Crisis-hit Greece has taken steps to fight corruption while Spain is dragging its feet on tackling bribery, graft watchdog Transparency International said as it released its annual report on Tuesday.
“That’s one of the most interesting issues for us, the difference between Spain and Greece,” Finn Heinrich, lead researcher of the group’s 2013 Corruption Perceptions Index, told AFP.
“You see two quite different responses to corruption in the context of economic crisis, and I think it bodes much better for Greece’s prospects then for Spain’s.”
Spain slipped from number 30 last year to number 40 on the group’s list of 177 countries.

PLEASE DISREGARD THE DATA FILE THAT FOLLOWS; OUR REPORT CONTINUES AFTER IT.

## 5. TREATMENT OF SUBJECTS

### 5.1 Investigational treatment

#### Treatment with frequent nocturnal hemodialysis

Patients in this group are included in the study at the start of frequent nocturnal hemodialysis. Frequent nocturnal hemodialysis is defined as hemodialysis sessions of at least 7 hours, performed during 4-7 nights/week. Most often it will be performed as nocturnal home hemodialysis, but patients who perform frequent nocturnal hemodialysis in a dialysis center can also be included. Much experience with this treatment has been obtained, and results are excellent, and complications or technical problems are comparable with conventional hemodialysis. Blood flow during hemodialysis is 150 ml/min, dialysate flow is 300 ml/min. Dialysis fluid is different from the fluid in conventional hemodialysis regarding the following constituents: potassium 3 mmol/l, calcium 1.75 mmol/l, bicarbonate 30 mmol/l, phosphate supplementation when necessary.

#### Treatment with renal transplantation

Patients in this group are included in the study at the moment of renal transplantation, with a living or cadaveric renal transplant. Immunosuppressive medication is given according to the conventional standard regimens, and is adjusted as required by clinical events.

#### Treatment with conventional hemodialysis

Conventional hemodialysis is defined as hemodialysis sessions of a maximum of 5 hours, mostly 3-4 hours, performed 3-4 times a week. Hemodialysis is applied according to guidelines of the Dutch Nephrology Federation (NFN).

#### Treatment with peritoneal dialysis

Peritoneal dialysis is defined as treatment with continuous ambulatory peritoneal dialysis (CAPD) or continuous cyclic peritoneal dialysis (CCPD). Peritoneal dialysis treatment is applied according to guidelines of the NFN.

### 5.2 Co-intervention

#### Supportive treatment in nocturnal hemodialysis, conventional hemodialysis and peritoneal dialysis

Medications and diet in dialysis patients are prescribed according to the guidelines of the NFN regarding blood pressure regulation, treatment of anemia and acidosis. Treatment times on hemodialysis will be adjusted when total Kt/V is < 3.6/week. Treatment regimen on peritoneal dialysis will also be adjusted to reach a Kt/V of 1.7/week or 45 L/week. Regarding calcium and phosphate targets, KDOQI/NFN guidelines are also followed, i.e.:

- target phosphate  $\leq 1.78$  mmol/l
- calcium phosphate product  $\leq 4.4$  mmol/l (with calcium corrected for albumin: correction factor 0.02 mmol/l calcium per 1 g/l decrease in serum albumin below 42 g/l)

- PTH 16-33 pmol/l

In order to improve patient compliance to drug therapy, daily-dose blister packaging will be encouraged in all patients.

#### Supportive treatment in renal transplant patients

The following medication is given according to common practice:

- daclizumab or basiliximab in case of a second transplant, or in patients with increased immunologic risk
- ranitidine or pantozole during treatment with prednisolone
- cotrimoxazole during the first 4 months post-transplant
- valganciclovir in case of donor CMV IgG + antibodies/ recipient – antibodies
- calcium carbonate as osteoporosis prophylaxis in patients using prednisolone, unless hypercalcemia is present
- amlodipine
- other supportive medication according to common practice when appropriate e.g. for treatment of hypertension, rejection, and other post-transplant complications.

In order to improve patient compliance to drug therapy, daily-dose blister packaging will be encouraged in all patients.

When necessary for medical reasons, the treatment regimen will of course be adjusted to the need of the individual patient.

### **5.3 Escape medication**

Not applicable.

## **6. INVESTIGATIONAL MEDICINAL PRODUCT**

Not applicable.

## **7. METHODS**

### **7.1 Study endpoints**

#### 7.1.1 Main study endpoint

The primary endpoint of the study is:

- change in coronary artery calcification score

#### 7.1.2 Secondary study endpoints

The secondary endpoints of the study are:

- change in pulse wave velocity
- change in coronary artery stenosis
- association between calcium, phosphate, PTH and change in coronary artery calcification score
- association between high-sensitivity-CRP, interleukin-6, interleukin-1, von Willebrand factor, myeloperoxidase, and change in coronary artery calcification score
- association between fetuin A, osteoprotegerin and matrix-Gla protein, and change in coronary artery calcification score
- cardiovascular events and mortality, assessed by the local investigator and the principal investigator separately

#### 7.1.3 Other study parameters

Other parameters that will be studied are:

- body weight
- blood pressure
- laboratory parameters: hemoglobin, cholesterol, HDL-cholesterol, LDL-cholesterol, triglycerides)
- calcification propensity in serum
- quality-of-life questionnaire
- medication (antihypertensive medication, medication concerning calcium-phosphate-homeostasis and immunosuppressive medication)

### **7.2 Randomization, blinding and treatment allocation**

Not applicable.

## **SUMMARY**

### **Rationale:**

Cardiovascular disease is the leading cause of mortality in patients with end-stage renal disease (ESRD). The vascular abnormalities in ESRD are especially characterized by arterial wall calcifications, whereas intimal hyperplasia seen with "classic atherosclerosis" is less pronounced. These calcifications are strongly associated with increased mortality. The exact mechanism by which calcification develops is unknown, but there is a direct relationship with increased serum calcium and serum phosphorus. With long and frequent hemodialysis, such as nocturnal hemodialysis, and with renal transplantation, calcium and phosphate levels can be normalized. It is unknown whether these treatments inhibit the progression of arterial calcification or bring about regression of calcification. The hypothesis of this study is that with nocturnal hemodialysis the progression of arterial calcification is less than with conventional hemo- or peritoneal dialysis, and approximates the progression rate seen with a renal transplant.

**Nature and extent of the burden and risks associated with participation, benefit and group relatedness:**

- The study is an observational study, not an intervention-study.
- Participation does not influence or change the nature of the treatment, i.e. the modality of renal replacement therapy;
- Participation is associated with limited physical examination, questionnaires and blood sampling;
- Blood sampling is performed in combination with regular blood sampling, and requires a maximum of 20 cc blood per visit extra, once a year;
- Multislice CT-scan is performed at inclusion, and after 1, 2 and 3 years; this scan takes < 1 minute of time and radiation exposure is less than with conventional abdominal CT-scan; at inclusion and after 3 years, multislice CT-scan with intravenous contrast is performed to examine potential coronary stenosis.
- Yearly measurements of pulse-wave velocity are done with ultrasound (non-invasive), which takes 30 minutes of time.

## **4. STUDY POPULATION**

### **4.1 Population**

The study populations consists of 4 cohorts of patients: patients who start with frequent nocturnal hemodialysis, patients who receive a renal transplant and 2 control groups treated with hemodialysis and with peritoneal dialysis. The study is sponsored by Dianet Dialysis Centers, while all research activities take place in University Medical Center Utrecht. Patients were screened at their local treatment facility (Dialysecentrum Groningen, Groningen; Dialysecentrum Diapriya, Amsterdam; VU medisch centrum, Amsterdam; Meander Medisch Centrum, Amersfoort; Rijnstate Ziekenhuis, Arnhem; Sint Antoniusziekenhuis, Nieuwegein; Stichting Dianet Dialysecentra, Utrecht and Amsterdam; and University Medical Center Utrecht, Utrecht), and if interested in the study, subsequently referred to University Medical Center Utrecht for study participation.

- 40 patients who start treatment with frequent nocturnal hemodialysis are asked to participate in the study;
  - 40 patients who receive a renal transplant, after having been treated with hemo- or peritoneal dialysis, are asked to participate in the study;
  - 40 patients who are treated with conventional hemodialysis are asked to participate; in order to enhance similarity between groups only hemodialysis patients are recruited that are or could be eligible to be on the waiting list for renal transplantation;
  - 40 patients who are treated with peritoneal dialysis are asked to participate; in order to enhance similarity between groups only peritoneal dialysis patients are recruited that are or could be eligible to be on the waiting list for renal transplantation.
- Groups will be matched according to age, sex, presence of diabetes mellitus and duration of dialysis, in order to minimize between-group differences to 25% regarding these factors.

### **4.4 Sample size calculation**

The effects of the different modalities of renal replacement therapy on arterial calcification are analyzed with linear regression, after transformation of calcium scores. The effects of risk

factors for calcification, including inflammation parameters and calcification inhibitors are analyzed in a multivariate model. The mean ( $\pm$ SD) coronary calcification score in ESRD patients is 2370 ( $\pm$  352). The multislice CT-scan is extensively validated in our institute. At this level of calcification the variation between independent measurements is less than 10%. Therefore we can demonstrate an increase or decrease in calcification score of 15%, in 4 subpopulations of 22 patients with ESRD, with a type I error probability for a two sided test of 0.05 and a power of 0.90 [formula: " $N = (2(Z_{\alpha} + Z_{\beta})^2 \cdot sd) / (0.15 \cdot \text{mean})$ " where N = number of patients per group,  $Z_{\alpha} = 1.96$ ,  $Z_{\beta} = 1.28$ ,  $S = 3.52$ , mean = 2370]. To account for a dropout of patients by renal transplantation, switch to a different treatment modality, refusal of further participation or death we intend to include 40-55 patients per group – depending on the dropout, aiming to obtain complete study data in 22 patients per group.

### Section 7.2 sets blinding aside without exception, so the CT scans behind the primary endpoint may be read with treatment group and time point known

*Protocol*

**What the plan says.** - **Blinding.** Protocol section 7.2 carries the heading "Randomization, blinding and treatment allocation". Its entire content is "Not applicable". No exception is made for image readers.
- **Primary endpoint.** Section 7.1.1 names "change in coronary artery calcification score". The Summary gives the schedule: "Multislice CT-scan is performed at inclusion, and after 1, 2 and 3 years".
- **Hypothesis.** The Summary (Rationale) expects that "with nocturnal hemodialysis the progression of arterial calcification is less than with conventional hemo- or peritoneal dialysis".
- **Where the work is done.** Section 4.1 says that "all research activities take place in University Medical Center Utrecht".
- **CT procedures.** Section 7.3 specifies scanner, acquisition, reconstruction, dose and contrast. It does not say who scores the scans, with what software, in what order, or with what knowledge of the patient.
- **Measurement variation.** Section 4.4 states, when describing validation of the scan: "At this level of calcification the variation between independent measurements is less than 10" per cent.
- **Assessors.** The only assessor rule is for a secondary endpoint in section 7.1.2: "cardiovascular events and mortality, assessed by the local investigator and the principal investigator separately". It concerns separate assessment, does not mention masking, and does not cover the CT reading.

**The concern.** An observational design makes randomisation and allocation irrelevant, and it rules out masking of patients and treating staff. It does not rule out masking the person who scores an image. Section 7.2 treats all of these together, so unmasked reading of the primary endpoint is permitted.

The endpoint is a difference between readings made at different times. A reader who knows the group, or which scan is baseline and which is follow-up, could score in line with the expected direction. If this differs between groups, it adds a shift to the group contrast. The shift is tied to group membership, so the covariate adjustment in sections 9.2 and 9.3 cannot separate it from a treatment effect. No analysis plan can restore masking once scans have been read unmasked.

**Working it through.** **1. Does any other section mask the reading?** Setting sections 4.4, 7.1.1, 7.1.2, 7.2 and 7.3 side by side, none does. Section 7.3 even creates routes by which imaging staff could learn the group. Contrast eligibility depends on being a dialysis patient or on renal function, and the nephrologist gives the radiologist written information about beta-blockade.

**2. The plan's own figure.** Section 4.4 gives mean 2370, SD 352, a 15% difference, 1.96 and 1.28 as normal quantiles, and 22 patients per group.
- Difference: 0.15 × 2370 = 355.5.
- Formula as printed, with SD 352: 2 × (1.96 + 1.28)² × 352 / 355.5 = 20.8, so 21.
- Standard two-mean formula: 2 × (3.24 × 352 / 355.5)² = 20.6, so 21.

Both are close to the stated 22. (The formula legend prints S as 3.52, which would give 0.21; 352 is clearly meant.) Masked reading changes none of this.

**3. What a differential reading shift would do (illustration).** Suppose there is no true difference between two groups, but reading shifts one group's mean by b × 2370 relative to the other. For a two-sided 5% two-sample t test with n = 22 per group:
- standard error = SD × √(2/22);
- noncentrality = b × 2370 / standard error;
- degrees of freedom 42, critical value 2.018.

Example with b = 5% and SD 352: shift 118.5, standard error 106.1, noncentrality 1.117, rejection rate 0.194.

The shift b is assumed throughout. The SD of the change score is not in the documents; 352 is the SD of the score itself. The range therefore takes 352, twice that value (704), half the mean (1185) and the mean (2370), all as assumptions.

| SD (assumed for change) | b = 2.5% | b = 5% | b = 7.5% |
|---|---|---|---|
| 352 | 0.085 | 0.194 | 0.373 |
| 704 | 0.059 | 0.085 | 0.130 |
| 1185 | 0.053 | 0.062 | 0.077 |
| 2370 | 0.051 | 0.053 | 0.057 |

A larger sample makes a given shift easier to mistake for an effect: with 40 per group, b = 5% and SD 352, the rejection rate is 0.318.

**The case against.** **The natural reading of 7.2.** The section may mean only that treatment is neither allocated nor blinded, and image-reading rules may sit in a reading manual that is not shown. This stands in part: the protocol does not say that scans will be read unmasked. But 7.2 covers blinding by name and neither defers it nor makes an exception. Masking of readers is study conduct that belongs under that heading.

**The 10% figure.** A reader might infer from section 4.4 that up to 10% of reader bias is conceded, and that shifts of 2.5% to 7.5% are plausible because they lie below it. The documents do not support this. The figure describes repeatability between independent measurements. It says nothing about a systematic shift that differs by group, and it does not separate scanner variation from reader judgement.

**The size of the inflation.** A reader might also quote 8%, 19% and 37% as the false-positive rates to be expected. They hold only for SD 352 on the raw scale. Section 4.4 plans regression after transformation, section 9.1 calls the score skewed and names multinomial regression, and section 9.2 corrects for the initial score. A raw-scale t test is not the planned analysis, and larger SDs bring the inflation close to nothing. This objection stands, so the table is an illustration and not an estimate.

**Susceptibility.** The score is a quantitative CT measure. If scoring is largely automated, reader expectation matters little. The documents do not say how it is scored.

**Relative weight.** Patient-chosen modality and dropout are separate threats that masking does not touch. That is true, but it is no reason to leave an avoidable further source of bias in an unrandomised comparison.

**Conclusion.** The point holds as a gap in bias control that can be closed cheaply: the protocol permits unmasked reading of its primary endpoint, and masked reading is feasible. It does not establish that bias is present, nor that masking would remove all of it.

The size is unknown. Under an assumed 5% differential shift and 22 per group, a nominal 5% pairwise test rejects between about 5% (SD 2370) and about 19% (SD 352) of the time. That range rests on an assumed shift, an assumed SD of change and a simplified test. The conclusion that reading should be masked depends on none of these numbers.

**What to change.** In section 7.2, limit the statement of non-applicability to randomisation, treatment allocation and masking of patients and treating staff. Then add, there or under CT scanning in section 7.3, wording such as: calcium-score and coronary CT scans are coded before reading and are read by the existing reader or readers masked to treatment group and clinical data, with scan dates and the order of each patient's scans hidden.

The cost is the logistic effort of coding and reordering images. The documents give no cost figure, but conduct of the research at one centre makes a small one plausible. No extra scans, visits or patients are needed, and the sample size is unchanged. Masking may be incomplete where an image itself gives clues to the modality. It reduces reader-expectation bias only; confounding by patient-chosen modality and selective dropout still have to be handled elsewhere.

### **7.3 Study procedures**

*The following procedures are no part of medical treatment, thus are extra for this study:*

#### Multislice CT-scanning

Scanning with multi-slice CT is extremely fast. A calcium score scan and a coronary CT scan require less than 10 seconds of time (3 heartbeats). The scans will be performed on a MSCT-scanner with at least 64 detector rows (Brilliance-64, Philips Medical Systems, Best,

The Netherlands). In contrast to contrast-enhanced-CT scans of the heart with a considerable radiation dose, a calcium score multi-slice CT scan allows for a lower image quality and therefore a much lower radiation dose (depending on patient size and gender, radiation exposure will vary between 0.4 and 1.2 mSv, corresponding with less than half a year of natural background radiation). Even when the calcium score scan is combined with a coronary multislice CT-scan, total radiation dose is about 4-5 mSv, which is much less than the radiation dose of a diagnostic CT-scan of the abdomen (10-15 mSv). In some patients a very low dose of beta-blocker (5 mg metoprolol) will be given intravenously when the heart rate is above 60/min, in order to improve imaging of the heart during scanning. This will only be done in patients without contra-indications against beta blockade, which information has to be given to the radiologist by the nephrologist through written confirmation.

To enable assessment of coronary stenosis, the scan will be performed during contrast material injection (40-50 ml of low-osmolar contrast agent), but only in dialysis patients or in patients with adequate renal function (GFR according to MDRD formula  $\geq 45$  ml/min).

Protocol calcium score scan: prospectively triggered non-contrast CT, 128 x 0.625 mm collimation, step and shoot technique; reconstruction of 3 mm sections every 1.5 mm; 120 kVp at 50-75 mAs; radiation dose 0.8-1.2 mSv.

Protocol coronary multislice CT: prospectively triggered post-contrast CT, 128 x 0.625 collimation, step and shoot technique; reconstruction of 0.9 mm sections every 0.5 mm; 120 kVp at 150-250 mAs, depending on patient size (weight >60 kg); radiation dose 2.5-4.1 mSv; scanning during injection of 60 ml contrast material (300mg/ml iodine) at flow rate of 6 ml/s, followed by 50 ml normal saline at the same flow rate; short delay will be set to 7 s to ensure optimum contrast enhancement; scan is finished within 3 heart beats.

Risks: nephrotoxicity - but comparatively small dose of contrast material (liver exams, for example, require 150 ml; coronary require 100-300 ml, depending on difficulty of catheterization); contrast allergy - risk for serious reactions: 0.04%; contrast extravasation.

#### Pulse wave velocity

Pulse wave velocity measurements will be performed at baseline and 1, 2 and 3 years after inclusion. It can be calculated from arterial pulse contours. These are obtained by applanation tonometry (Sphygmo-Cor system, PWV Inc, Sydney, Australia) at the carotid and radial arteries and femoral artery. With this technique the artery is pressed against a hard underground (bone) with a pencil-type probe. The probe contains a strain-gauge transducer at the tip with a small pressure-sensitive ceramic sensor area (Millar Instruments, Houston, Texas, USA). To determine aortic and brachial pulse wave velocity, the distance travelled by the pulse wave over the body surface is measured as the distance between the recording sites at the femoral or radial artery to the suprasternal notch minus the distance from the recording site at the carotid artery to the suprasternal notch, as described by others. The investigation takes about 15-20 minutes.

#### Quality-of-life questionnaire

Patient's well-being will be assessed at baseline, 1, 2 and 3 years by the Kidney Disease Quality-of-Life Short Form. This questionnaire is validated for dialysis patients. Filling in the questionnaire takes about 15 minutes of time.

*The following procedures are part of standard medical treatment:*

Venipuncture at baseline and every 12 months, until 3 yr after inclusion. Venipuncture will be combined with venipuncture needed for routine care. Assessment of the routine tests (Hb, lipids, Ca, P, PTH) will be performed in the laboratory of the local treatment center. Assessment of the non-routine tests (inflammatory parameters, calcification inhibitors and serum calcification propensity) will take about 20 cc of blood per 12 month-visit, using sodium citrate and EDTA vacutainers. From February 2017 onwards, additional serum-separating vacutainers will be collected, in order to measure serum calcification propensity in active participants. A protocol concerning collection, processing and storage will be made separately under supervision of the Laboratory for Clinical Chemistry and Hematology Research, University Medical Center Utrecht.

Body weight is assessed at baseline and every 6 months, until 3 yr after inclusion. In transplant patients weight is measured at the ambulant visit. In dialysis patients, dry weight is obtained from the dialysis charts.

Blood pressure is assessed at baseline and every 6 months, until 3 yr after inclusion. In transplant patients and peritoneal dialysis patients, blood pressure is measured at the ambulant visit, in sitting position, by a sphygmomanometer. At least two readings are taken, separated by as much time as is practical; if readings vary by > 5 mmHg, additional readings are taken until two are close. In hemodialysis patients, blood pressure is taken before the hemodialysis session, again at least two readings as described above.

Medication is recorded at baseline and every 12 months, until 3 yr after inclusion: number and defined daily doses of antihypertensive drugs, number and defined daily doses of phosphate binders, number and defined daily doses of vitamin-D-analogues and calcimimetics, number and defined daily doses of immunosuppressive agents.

Greece was further down the list but improved from number 94 to the 80th spot.
“The last couple of years both of them went down because of the euro crisis, which revealed that corruption was one of the contributors to the crisis but also exacerbated it,” said Heinrich.
“But this year for the first time Greece is getting better, and I think it shows the government is tackling corruption head-on there. There have been high-profile prosecutions, they have put in place somebody working closely with the prime minister who is coordinating anti-corruption activities.”
Heinrich said that “this is not happening in Spain, quite the opposite.”